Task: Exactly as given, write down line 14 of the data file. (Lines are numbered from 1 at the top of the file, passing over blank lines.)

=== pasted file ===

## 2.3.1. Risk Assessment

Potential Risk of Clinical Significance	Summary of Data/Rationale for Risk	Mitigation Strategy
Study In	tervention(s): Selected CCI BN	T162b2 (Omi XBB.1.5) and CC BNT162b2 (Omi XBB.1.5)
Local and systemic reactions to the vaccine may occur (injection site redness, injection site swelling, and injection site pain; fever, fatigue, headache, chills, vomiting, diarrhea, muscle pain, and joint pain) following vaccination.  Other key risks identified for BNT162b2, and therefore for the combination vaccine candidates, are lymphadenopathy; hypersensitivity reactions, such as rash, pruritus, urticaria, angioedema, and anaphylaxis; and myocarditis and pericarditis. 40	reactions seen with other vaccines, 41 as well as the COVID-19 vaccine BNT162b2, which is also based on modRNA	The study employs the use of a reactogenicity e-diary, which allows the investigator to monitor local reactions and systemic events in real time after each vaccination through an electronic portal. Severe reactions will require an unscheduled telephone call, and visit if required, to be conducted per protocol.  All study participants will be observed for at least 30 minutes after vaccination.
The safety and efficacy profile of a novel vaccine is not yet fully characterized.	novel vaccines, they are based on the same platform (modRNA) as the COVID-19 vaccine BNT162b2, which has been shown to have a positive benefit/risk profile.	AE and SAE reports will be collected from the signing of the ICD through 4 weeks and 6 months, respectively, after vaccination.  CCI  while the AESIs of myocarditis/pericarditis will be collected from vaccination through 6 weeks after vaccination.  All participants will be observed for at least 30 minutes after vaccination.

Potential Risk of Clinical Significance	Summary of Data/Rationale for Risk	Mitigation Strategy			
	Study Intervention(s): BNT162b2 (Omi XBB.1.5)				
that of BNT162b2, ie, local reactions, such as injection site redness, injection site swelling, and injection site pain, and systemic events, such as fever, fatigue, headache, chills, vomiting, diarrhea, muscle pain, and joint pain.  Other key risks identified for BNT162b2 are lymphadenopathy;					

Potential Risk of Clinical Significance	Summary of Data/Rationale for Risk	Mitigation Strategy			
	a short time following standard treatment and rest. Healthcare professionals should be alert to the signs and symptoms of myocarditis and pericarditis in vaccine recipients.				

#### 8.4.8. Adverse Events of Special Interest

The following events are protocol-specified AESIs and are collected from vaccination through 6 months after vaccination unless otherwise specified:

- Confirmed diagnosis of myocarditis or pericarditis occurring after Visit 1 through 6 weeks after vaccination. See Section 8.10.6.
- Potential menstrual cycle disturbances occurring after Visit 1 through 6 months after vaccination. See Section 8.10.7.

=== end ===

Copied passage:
- Potential menstrual cycle disturbances occurring after Visit 1 through 6 months after vaccination. See Section 8.10.7.